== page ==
Daniel Marshall used to own two pit bulls. Now he owns one.
Geisha, one of the dogs, was shot and killed by Lincoln police in August after it allegedly charged an officer.
His other brown pit bull, Diesel, also there that day, has been declared dangerous.
"My little daughter rides him like a horse," he said Friday. "He's not dangerous."
Regardless, Diesel is one of 11 pit bulls in the city that's been declared dangerous.
In all, Lincoln has 74 dangerous dogs and more than 400 potentially dangerous dogs, a less severe classification.
They range from what some call "aggressive breeds," such as bulldogs with names like Meathead and Hellbent, to a tiny Pekingese named Pookie.
And Lincoln is home to three pit bulls named after the notorious gangster Al Capone.
Judy Halstead, director of the Lincoln-Lancaster County Health Department, which oversees Animal Control, said dangerous dogs come in all shapes and sizes.
"We recognize that all dogs bite, and we have examples of that," she said. "We look at enforcing the local ordinance and state statutes that say dogs must be declared dangerous if they bite a human and requires medical treatment -- we don't have a choice."
Animal Control responded to 483 bites and attacks, ranging from nips to mauls, in fiscal year 2009-10.
Animal Control Manager Steve Beal said there were three classifications of dogs: vicious, dangerous and potentially dangerous.
Vicious animals -- a designation that can come from killing a domestic animal or biting a person three times in a year -- are put down.
To be deemed dangerous, a dog has to kill a domestic animal without provocation or injure someone so badly he or she requires medical treatment, Beal said.
The potentially dangerous label means the dog bit a human but the wound did not require medical treatment, bit a domestic animal or chaseed or approached people in a menacing fashion.
The 74 dangerous dogs in Lincoln include 13 pit bulls, nine Labradors, five German shepherds, four Chihuahuas, four huskies, three Australian shepherds, three boxers and three Weimaraner.
The count includes mixed and full breeds.
According to an analysis of records from Animal Control, the 74 dangerous dogs in Lincoln live all over town, with a cluster of about a dozen in the Near South neighborhood and another dozen between 27th and 33rd streets, from Randolph to Holdrege streets.
Nature vs. nurture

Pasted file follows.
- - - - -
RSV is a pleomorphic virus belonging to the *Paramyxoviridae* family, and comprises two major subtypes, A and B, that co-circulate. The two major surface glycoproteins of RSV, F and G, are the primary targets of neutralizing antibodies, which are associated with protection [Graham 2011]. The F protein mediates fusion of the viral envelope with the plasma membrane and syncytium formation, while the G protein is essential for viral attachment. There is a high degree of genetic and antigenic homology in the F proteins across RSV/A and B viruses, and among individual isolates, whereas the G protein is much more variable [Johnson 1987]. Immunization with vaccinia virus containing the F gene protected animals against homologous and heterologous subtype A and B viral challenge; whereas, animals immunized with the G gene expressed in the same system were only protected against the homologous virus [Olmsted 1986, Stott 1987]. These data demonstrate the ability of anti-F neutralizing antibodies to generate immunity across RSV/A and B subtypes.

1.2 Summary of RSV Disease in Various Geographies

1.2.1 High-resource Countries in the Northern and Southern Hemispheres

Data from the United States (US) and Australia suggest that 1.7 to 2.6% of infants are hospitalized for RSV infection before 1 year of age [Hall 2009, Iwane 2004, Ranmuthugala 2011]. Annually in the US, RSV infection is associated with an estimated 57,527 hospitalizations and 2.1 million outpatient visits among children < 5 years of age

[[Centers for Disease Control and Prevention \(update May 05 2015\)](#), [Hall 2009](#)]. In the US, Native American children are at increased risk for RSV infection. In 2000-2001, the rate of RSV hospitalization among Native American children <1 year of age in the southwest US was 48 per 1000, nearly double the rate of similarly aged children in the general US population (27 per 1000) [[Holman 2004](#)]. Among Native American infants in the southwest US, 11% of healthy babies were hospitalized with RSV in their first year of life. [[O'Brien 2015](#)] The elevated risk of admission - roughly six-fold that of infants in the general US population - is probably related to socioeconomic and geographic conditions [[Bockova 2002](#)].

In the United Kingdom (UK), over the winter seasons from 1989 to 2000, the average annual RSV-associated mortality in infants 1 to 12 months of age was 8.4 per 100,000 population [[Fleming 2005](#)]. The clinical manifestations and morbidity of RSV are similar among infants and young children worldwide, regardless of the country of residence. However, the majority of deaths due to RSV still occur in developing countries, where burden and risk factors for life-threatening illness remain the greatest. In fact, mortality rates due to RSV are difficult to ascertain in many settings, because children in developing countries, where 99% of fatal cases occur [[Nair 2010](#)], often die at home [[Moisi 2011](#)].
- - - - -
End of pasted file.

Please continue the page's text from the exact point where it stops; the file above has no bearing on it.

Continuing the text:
If online comments on stories about pit bulls are any indication, the debate about whether certain breeds are naturally more aggressive or whether they're made that way by their owners is a heated one.
The Lincoln-Lancaster County Health Department and the Capital Humane Society both subscribe to the nurture argument.
"Any dog can be a good dog," said Bob Downey, director of the Humane Society. "It's about how these dogs are socialized around people and how they're trained. It boils down to human responsibilities.
"There are folks who breed animals for bad temperaments, and that puts them behind the eight ball."
Halstead said the Health Department wanted to hold owners responsible and wasn't entertaining a breed ban.
"It's the owner's responsibility to manage and control their animal regardless of breed," she said.
What happens to a dangerous dog
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And their owners must:
* Post signs at their residences.
* Pay $25 annual registration fees on top of annual license fees.
* Pay fines for bites or attacks. Fees increased in August from $50 to $200 for the first offense; $75 to $300 for a second offense; and $100 to $500 for a third offense.
A person convicted of owning a dangerous dog that bites someone cannot own another dangerous dog for 10 years.
Downey said he got dangerous dogs from Animal Control to be euthanized on at least a monthly basis.
He said neutering, obedience training and supervised socialization tended to help reduce aggressive tendencies.
He said if a dog has its ears laid back against its head and its legs are very stiff, it probably is warning a person that it feels threatened and will protect itself if it must. If a dog is growling or barking with his teeth showing, it means it's ready to bite.
Animals behave aggressively for many reasons, he said, including fear, dominance, food or object possessiveness, territorial behavior or protective behavior.
Experts recommend a person freeze, then slowly move away from the dog. If the dog jumps, a person should curl into a ball and cover his or her face and head.
"My dog's not dangerous"
Not many appeal a decision from Animal Control, Halstead said.
"Not every owner thinks their dog is an angel," she said. "Most accept what happened."
For Beal, the perfect world would equal calm canines and a bite-free environment -- but that's not reality.
“I don’t like making those declarations,” he said.
Beal said he was willing to review cases to see if there were evidence an animal was provoked. But they're not overturned often, he said.
Owners can appeal through Animal Control and then the court system if they aren't satisfied.
James Wallbridge, owner of Booker, a Cairn terrier, is going through the court system.
According to court documents, he argues his dog was provoked by someone who has a history of tormenting dogs. A ruling has not been made in the case.
Daniel Marshall said his pit bull, Diesel, didn't attack anyone, and he doesn't care that the dog is labeled dangerous, because he knows he's not.
But one thing does bother him: He has to neuter the animal.
"I paid $1,200 for him so I can breed him. Now I've got to get him neutered."
He has not pursued an appeal.
Dangerous dogs since 2000
|Breed||One breed||Mix||Second breed listed|
|American Stafforshire Terrier||2||2|
|Eastern Springer Spaniel||1||1|
|German Shorthai Pointer||1||1|
Reach Jordan Pascale at 402-473-7120, email@example.com or follow him @LJSPascale.